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Jeff Shi starts by referencing the book and recent spin off series ‘The Three Body Problem’. The novel explores the idea that humans, facing technologically advanced aliens, were perceived as inferior creatures. Initially likened to bugs, humans showed surprising resilience against the aliens.

In the context of football, Wolves find themselves in a position akin to humans in the novel – not as powerful as the aliens, yet not as insignificant as bugs. The club aims to enhance its operations by learning from both larger and smaller clubs. Wolves strive for long-term success, rejecting short-term approaches.

Jeff goes on to say that the club values its uniqueness and heritage, understanding that enduring success requires patience, learning from failures, and continuous improvement. The management and staff at Wolves share a common identity as long-term thinkers, coming from diverse backgrounds to contribute meaningfully to the club’s future. They recognise that true strength and lasting success come from learning, failing, and improving over time.

The key message coming out of this is patience and that as fans we shouldn’t expect too much!


On Gary O'neil

Jeff states that Gary O’Neil and his coaching team have had a strong season, despite being hindered by injuries and contentious refereeing decisions. While our league position could have been better without these setbacks, the focus has been on building a competitive squad and laying a solid foundation for future progress. Luck can play a role in where we finish, but the key lies in maintaining a strong squad and coaching setup.

Evaluating our performance, identifying strengths and weaknesses, and making necessary improvements are our immediate priorities post-season. Gary faced a significant challenge taking on the role late in the summer, which limited his ability to shape the squad according to his vision. Despite the lack of time for player assessment and pre-season preparation, the team has shown promise under his leadership.

On Fosun's achievements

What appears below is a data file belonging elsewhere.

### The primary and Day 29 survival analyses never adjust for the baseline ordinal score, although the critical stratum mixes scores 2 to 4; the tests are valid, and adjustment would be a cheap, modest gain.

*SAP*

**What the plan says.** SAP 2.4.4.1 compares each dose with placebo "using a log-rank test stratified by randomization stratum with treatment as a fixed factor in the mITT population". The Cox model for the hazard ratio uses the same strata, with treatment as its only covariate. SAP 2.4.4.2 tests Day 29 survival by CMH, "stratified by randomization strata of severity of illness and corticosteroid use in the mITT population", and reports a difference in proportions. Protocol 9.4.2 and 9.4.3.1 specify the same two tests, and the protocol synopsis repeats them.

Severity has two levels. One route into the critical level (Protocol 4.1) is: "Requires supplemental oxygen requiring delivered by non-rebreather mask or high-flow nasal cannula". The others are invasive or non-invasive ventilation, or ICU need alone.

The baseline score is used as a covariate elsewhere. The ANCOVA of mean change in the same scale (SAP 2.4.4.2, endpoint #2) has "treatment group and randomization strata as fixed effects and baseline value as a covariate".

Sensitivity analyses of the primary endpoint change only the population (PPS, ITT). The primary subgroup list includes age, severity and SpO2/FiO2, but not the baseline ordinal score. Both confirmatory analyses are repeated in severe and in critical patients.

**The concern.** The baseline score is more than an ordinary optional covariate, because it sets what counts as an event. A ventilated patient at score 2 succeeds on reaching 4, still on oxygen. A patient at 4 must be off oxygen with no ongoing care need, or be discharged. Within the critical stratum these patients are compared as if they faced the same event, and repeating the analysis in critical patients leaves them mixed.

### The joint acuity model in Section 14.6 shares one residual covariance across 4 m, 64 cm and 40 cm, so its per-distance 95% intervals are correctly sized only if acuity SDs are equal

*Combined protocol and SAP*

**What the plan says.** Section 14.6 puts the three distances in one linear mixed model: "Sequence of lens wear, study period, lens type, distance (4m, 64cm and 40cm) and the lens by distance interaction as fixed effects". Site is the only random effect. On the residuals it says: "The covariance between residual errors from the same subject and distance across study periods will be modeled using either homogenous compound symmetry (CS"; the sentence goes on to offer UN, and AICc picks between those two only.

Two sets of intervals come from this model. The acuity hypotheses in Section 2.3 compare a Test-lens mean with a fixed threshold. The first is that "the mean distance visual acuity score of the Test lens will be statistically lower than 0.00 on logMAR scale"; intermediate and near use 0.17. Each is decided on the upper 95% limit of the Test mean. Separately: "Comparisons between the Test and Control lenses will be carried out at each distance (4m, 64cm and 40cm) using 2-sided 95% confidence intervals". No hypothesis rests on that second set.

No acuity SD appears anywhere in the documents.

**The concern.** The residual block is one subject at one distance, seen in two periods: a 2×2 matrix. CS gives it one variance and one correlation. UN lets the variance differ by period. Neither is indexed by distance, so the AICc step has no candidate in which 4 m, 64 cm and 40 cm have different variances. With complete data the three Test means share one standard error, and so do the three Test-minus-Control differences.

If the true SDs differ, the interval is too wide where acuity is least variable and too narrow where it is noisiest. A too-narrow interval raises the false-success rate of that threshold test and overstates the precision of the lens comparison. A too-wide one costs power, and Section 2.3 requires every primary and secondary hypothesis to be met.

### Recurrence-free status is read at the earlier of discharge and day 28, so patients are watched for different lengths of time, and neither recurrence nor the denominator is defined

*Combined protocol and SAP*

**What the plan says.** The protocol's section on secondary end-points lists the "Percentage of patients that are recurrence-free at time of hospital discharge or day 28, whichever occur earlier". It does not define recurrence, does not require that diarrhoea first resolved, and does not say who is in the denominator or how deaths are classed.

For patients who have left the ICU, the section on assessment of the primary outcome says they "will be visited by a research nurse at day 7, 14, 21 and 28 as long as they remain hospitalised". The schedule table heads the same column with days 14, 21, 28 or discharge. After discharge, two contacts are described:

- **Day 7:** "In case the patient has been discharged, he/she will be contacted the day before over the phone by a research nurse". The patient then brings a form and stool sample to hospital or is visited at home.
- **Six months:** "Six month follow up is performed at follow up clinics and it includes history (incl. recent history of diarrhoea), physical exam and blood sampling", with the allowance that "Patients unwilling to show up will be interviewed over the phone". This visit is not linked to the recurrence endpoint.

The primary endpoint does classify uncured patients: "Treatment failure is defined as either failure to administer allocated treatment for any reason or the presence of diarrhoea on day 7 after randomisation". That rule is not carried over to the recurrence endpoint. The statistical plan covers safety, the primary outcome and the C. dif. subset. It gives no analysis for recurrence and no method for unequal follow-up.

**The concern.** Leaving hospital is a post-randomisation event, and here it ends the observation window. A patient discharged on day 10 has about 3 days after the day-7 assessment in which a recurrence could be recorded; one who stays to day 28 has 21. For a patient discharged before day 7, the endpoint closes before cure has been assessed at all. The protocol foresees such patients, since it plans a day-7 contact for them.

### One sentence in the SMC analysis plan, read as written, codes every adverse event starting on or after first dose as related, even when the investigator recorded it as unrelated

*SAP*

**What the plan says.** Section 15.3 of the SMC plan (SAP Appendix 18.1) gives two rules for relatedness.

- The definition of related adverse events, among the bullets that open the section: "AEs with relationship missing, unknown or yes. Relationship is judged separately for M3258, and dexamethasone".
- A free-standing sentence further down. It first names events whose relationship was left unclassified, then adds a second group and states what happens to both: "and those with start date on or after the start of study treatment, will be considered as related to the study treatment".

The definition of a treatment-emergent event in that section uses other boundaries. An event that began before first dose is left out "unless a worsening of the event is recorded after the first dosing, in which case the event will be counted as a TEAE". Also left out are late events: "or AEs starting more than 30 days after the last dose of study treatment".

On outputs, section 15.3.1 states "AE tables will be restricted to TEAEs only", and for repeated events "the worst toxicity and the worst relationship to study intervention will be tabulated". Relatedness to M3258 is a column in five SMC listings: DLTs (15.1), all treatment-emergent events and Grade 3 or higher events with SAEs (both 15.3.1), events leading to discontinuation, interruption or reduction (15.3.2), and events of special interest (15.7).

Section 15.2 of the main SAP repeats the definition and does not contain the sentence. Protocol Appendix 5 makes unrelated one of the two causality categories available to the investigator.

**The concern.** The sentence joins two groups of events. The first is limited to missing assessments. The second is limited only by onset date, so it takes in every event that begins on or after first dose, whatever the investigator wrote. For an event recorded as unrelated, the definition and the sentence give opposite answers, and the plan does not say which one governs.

In 2016, when I started at Wolves, we were a mid-table Championship team. Due to injuries and key player departures, we struggled that season and were almost relegated to League One. Before 2016, Wolves hadn’t stayed in the top English division for five consecutive years since 1977 to 1982. This upcoming season marks my ninth year with Wolves and the seventh in the Premier League. The club has definitely moved up a few levels in the football hierarchy. Over the years, we’ve had our highs and lows, but I believe a steady growth is better than a quick, unstable rise. The key to stability, in my opinion, is the manager and club growing together, supporting each other through thick and thin. When one falters, the other steps in, and we move forward together.


Jeff Shi

Our universe is a bit more complicated, each owner’s pocket is limited, and in this case, if a club can’t find a way to be self-sufficient sooner or later, then the day its owner stops funding is literally the day it starts to prepare for administration or to be sold.

This is an interesting quote about investment from the owners. There has been much talk of Wolves becoming financially self sufficient which in itself is a massive task. He indicates that the alternative to being self sufficient would be administration or sale of the club. As Fosun are no longer willing to invest in Wolves does this mean they are looking for a buyer if we are unable to become self sufficient?

On fan's expectations

Fans play a crucial role in the success of football clubs, including Wolves. The club’s current focus is on steady growth driven by people rather than just money. Football clubs compete not only on the field but also financially behind the scenes. Wolves have shown progress in commercial revenue, thanks to the support of fans and business partners. Financially, the club is performing well, aiming to break even without one-off gains or losses. It’s essential for clubs to balance sporting success, commercial growth, and financial stability for both short and long-term achievements. Next season, Wolves aim to continue this positive trend and increase revenue and fanbase.


Jeff Shi

Fans also play an important role. If you only pursue trophies or consistent European football, Wolves might not be an ideal choice.

If you only love your local team and don’t mind their sporting achievements, Wolves may not be one either.

The chapter of Wolves now is about a patient story of growth; slow, but indomitable, driven by people and not capital.

On season ticket prices

When it comes to commercial revenue, Jeff says setting ticket prices can be tricky. Everyone wants a good deal, right? But increasing costs for Premier League games can frustrate fans. We need to be fair in our pricing, comparing with other clubs. Our ticketing team has done thorough research to make sure our prices are in line with similar clubs. Commercial growth is crucial because, while TV rights bring in money, wages can eat up a big chunk of it. Our income mainly comes from commercial areas, setting us apart from bigger clubs. 

We’ve been getting positive feedback on our video feature, ‘Don’t Suffer In Silence’. It’s about sharing stories and building understanding. We’re all working hard here at Wolves to give our fans the best experience possible. It’s not about egos, but about enjoying moments together and aiming for our goals as a team.

We would love to hear what you think about this open letter from the chairman so please leave your comments below or on our socials

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